Thursday, August 3, 2017

Loyalty Should Be A Quality Found In Players And The Coaches That Govern Them

Story and Video by Dominique Patrick


video

SYRACUSE, N.Y. -- Some may argue that college athletes could find themselves mishandled due to the rules and regulations he or she must abide by.

Some may argue, it seems kind of ridiculous for a player dealing with the potential risk of sitting out a year because of unhappiness at their current college or simply don’t fit in.

College is supposed to be the glory years, full of fond memories and happiness. But, for college athletes, it could be the most skeptical years, full of uncertainty and confusion. Sports are the escape. The arena--the home away from home. The field--the ultimate stress reliever. How can athletes enjoy time spent playing he game he or she possibly loves when there are so many rules and regulations hindering the discovery of who they truly are and where they truly belong.

Who has the right to say that he or she must be punished for wanting to be in a better environment--more or less, on a better team? Funny, a coach can, usually, come and go as he or she pleases. When that coach is done sucking the time, the energy and the life out of their players. The coach could potentially achieve new goals and reach new heights for the program. But, those new successes could often leave players high and dry when coaches are promoted for their progression in the program. This promotion could involve coaching a different team next year. The coaches' current players have a level of comfort, now. Playing for their coach or maybe even forming a bond is the most beautiful feeling about sports. Suddenly, it is all snatched away from them. A new coach leading the team in a completely different way. The stable level of comfort is now an awkwardness when you realize your new coach has a new style. "Fitting in" all over again is a difficult task for both player and coach.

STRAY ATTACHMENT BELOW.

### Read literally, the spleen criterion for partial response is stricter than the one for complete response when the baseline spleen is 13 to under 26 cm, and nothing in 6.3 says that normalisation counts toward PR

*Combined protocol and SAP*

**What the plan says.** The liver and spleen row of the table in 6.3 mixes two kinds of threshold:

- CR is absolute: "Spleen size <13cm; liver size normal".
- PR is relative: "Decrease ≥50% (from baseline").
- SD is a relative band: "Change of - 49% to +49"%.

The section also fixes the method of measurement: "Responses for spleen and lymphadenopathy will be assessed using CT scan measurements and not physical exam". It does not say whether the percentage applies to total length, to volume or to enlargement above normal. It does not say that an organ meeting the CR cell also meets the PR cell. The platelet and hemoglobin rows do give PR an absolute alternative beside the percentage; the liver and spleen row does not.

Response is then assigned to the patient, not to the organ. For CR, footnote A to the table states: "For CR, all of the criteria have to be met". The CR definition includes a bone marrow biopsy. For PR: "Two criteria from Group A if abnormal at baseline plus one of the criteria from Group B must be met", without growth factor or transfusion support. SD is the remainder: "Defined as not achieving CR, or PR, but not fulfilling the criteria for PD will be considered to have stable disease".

The NCAA states on their website that it may require you to sit out of competition for a year after transferring in order to help you "adjust" to a new school. That sounds great, but isn’t a incoming freshman a new player trying to get "adjusted" to a new school? How can freshmen come in and play as a freshman, but when he or she wants to leave their current school, sitting out is the excuse to help with getting “adjusted”.

The bottom line is if players have to show loyalty to a team or suffer the consequences, a coach should as well.

The following links are of a few controversial topics dealing with transfers and coaches leaving:



https://www.sbnation.com/college-football/2015/2/6/7993309/ncaa-recruits-coaching-changes


https://www.usatoday.com/story/sports/college/2014/01/16/ncaa-convention-college-athlete-transfer-rule/4524209/

My commentary is transcribed below.

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Some may argue that college athletes could find themselves mishandled due to the rules and regulations they have to abide by.


Some may argue, it seems kind of ridiculous for a player ever having to deal with the risk of sitting out a year because they are unhappy or simply don’t fit in. Who has the right to say that they must be punished for wanting to be in a better environment or even on a better team. It’s funny because a coach can come and go as he or she pleases. When that coach is done sucking the life, time and energy out of their players. They can reach new heights and leave them high and dry.

The NCAA may require you to sit out of competition for a year after transferring to help you adjust to your new school. But isn’t a freshman a new player trying to get adjust to a new school? How can they come in a play but when they want to leave sitting out is the excuse in order to get “adjusted."

The bottom line is if players have to have loyalty to a team or suffer the consequences so should a coach.

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